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Game theory is a wonderful tool for determining optimal strategies, but most people don't have time for strategy in their work.
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Toy Fair -- the game and toy industry's annual expo -- starts on Sunday, so I thought it might interesting to take a look at game theory. I confess that I was mildly disappointed when I first learned that game theory had nothing to do with Othello, Trivial Pursuit, or Risk. Instead, game theory is concerned with "games" like Dictator, Ultimatum, and the famous Prisoner's Dilemma. These memorable scenarios are used as models for solving real-world problems.

Game theory is a study in strategy--how we play against other players with the end goal of winning. (Or at least maintaining a sustainable competitive advantage.) Game theory is a wonderful tool for determining optimal strategies, but most people don't have time for strategy in their work. Instead, their days are filled with the simple goal of getting the job done on time and on budget: Finish the presentation. Write the proposal. Manufacture the product. Meet the sales quota.

If game theory is for strategy, perhaps we can develop a similar tool set to help with daily operations: Let's call it "toy theory." Using the toy metaphor, here are five examples of toy theory that can be learned from your favorite playthings.

1. The Wind-Up Theory: One broken gear can stop the whole thing from running. The corollary to manufacturing should be self-evident.

2. The Construction Set Theory: When starting a new venture, look at your assets and core competencies to see what you can make out of them. If you have a set of traditional Lego blocks, your best option may be to construct a building. There is a reason, after all, why the standard pieces are called "bricks." Suppose instead you have a set of Zoob, which is another construction toy. Zoob pieces come together to form joints and they have parts that look like eyes and claws. Your best bet may be to build some sort of animal, bug, or alien. The properties of Lego bricks are suited towards architecture, whereas the Zoob pieces lend themselves towards organic creatures. Yes, you can use pretty much any construction set to build anything you dream of, but different sets lend themselves to different types of play. As they say, play to your strengths.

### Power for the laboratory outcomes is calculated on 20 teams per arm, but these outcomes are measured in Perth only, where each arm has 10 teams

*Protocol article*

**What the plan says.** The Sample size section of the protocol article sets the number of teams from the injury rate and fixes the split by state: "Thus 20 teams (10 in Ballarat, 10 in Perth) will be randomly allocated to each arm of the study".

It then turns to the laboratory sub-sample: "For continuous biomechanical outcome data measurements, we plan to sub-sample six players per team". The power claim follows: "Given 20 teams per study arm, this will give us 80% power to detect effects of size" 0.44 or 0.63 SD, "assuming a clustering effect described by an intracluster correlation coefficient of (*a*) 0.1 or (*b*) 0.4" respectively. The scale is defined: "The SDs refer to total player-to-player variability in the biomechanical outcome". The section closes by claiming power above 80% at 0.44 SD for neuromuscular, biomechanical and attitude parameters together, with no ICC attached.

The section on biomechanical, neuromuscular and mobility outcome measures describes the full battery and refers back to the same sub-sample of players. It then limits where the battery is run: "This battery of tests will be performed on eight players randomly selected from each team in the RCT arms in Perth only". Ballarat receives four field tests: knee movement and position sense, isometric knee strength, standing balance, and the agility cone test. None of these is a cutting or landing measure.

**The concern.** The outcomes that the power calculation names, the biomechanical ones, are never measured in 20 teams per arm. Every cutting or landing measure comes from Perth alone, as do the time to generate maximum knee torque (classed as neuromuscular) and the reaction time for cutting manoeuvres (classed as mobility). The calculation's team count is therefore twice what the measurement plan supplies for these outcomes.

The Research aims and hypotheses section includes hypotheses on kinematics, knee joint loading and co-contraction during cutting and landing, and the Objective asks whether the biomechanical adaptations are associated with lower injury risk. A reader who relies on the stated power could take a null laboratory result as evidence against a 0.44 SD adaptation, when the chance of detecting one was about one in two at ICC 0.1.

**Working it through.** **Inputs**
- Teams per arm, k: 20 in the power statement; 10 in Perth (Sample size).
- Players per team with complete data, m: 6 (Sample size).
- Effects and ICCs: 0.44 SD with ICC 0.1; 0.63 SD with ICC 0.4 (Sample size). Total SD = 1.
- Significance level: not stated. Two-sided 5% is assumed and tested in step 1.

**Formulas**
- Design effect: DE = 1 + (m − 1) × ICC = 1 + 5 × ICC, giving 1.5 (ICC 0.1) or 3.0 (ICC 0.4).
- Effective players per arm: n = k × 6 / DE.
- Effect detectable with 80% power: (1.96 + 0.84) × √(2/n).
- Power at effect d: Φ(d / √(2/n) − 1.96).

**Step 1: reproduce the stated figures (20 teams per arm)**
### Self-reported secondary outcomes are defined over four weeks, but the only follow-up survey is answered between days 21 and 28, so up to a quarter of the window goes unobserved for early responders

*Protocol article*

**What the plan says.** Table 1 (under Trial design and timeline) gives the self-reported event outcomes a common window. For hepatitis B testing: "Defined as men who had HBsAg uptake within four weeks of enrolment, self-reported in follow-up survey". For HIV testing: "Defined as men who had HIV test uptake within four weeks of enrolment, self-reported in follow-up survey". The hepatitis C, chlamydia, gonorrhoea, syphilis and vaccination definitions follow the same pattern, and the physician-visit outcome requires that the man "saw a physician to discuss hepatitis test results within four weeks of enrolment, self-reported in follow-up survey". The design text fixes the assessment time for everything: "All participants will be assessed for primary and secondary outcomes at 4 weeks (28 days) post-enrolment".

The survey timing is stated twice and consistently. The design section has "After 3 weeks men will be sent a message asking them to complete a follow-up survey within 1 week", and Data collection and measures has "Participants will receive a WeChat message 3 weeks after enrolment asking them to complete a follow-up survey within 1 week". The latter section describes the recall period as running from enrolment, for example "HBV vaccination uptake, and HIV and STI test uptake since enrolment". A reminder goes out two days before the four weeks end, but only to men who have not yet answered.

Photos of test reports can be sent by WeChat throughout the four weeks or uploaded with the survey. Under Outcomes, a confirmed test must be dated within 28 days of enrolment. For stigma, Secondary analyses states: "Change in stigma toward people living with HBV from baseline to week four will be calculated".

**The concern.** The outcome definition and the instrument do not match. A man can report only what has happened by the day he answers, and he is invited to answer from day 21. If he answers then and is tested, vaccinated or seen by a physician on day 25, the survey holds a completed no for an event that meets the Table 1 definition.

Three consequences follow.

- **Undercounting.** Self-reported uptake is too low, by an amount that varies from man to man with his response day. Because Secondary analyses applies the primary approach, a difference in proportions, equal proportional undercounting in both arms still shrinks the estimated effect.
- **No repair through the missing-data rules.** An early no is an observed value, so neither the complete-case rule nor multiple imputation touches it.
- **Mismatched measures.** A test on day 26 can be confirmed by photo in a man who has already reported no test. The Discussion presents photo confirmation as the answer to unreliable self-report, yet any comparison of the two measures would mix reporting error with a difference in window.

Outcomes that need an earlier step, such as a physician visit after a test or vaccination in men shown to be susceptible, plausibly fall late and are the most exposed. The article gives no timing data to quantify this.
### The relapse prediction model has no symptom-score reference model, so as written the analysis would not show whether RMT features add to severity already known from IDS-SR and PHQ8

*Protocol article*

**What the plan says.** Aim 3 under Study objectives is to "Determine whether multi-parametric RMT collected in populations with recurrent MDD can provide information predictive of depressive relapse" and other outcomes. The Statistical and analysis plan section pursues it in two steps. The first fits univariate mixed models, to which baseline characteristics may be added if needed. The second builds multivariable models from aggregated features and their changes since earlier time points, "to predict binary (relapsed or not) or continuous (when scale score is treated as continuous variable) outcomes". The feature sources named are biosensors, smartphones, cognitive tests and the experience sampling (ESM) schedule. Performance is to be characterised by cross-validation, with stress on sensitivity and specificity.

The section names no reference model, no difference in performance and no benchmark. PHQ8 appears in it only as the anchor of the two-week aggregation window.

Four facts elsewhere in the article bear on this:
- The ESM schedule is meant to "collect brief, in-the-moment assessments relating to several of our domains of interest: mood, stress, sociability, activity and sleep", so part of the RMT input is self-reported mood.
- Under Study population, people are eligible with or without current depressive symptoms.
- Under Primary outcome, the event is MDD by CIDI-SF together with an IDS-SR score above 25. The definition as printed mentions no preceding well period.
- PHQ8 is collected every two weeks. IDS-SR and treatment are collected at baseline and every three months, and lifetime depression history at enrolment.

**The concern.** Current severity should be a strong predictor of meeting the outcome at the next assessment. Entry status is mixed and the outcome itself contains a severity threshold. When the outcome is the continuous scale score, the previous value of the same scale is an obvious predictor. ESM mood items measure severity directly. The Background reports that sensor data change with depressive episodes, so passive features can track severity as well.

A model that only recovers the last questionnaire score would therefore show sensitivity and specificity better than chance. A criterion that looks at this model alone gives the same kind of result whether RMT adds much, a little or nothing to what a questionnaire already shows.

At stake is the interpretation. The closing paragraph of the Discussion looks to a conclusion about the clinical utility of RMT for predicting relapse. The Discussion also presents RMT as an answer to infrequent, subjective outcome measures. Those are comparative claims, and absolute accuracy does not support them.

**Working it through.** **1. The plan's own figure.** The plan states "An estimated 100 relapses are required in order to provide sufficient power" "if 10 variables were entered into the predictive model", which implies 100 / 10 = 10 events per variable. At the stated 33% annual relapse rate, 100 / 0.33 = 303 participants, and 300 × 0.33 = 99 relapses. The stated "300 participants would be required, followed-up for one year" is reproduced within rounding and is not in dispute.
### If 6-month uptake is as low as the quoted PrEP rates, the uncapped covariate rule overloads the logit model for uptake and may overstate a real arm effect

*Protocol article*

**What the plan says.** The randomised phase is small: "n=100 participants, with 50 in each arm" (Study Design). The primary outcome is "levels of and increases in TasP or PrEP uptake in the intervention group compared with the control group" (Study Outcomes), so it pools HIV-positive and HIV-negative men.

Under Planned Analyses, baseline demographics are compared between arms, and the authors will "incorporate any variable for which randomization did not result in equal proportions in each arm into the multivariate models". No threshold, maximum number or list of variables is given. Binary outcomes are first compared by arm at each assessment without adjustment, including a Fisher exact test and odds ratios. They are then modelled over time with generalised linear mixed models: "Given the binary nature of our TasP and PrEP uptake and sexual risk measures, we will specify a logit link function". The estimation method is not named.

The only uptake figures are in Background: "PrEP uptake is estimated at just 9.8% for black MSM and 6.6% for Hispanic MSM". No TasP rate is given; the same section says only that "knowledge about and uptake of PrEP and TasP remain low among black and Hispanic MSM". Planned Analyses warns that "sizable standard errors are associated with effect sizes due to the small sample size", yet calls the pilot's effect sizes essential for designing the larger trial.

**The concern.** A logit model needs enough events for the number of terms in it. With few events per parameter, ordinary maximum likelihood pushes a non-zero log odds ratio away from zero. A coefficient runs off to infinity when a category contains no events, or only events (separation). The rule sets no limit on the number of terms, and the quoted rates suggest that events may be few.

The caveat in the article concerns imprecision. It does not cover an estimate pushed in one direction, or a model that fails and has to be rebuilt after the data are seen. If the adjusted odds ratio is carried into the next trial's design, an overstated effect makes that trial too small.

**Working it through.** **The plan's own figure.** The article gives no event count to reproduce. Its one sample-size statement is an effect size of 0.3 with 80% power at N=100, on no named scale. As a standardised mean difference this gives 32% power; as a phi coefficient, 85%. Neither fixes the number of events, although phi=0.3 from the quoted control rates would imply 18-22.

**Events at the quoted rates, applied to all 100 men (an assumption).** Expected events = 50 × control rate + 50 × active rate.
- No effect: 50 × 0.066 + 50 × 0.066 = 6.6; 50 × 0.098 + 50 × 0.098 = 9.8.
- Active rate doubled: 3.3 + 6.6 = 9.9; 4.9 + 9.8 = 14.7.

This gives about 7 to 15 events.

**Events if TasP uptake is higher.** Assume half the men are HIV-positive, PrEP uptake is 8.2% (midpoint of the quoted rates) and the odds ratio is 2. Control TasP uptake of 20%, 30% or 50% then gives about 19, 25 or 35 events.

3. The Woody's Roundup Theory: When collecting assets, the value of two assets is simply equal to the sum of their separate values--unless you can bundle together assets that will complement each other. This will make the merged set of assets worth more to an outside investor. From the perspective of a toy collector:

For unrelated toys, the value of the toys together is equal to the sum of the values of each toy seperately: (The Value of (Woody + Buzz)) = (Value of Woody) + (Value of Buzz)

Whereas:

For toys that are part of a set, the combined value is significantly greater than seperate values of each toy: (The Value of (Woody + Jessie + Bullseye + Stinky Pete)) > (Value of Woody) + (Value of Jessie) + (Value of Bullseye) + (Value of Stinky Pete)

This is true whether you are expanding your product portfolio through R&D or whether you are expanding the scope of the entire company of companies through M&A.

4. The Action Figure Theory: You can often achieve better results by collaborating with other partners (even though those partners can sometimes be your competitors when you shift from creative play to competitive gamesmanship.) You can play both Luke and Darth Vader and have a good time, but there's more unexpected discovery when you have a friend play half the parts.

5. The AA Battery Theory: If accountants played with Tickle Me Elmo, they would point out that keeping the toy supplied with batteries adds to the total cost of ownership.

Finally, a meta-lesson concerning the interaction of game theory and toy theory: Remember the game Mouse Trap? The goal of the game was to eliminate the other players--the last player standing wins the game. But you didn't play it that way, did you? Mouse Trap was both a game and a toy. Most people ignore the game aspect of Mouse Trap and instead focused on playing with the really cool toy. It was fun to set up and it was fun to set the chain reaction in motion. The game component of Mouse Trap couldn't compete with the toy component of Mouse Trap.

Applying this observation back to business, daily operations aren't necessarily fun, but they are necessary. How often does the need to deal with toy theory distract from the task of focusing on game theory?

Find more business insights from unlikely places at Unexpected Experts.

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